The Assemblage of the Crystal Sphere: A D&D Story (2008)





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As a five year Dungeons and Dragons campaign winds to its intense finale, the cameras roll to capture a dedicated group of hardcore gamers gather around the table and roll the die that will determine their fates. The tyrannical Kern has stolen the Crystal Sphere, and it's up to a human thief named Manos, the human paladin Daxin, the elven mage Ellena, and the dwarven warrior Tubog to restore peace to the land. But their mission won't be easy, because as the Dungeon Master attempts to keep them focused on the task at hand, Manos and his friends will face-off against their most formidable adversaries to date.
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221 Films

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Robert Collins
as Dwarven Warrior/Elven Mage/Tuborg
Frank Lewis
as Human Thief Manos
Michael Coelho
as Dungeon Master Peter
Jessica Brunelle
as Human Paladin, Ellena

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Audience Reviews for The Assemblage of the Crystal Sphere: A D&D Story


The Assemblage of the Crystal Sphere: A Dungeons and Dragons Story (Brad Rego, 2008) There's kind of a built-in protection The Assemblage of the Crystal Sphere has against my main criticism. To summarize this entire review in two sentences: (a) The Assemblage of the Crystal Sphere is a very vertical-market piece of filmmaking; this is one for the geeks, and pretty much no one else is going to get it. (b) The movie's subtitle basically assures that no one else is going to be interested, so who cares? The movie is a mockumentary documenting the final three months of a half-decade-long campaign headed up by Dungeon Master Peter (Michael Coelho in his only screen appearance to date) and played by friends Ed (Frank Lewis), Roger (Robert Collins), Betsy (Jessica Brunelle), and William (Matthew Moniz). (Of the four, only Brunelle and Collins have appeared in front of a camera before, both in Rego's 2006 short The Vial.) As the group get closer to the final session, tensions within the group erupt. And if the question that's going through your head is "are the events in the game going to affect the real lives of these players?" instead of "are the events going on in real life going to affect what's going on in the game?", then you're likely watching the wrong movie. As I noted above, this is one for the geeks. There are a number of gaming scenes (according to IMDB's trivia section, mostly improvised []), and if that's not something you do, you're unlikely to see the appeal; at least, that's been my experience (I've been a D&D player on and off since I discovered the game in middle school in the very early eighties). Rego made some attempts to defuse that aspect and appeal to a broader audience with some of the film's comedy; I'm not sure they worked in that regard, though in most cases they do as comedy. (One of the comedic set-pieces that takes place in the "what happened next?" sequence at the end is the only one that doesn't work as a comedic set-piece; leaving a couple of minutes of it on the editing room floor would have improved its comedic value tremendously.) But that doesn't matter as long as you're a gamer; it is entirely possible that you will see yourself in this, and Rego's use of non-actors here drives that home even more. Few things detract from the mockumentary feel more than people who are good at making themselves seem like they're playing a role, but not good enough to get so far into the role that they start portraying the innate awkwardness most people display when they have a camera pointed in their faces. Because of the way the movie is structured, it's safe, I think, to hazard a guess that most of these folks really are non-actors. The exception is Brunelle. Why I think so: there's a scene about two-thirds of the way through the movie where Ed and Roger are standing out on the back porch after a gaming session and Betsy comes storming out of the house, gets into her car, and drives off. (We learned a little earlier in the movie that they play in Betsy's house.) The shots in this sequence give Brunelle a real chance to show off without being flashy, and she nails it. We should be hearing a lot more from her in the future. The drawbacks I've alluded to in various places above. I'm not quite sure Rego knew quite where he wanted to go with this movie-whether he wanted to make a film for the hardcore gamer geeks or try to appeal to a broad audience. As a result, the movie ends up not being a fantastic distillation of either, though it definitely falls hard on the gamer-geek side of the fence. There are also a few pacing problems, mostly towards the end of the film, but nothing huge. If you get it, you will get it. If you don't, giving this a miss will not adversely affect your life in any way. ** 1/2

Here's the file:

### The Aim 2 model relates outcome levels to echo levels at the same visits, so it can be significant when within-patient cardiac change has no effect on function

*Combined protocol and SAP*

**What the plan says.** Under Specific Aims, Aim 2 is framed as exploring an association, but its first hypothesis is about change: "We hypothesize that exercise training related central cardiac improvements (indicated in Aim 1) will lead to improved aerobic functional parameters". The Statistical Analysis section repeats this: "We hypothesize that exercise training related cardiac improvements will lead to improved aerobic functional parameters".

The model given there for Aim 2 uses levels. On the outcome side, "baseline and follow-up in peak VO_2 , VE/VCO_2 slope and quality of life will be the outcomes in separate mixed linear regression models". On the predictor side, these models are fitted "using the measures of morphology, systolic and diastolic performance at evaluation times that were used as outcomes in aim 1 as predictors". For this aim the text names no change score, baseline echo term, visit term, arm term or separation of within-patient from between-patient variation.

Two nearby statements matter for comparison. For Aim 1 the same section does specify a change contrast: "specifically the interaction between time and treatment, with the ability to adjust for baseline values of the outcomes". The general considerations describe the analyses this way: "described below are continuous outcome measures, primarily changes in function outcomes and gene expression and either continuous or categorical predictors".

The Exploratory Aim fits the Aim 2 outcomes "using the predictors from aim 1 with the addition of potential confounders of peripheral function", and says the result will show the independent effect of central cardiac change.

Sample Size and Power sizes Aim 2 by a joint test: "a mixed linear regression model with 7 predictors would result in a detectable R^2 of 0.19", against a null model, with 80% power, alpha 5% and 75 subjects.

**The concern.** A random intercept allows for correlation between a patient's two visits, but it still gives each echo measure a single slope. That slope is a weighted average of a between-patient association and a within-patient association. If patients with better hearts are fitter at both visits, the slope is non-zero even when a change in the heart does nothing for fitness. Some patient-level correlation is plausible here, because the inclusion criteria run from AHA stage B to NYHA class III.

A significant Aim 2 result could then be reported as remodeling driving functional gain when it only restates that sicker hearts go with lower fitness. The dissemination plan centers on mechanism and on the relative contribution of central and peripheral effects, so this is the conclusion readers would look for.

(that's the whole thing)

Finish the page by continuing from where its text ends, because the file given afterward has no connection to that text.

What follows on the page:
Robert Beveridge
Robert Beveridge

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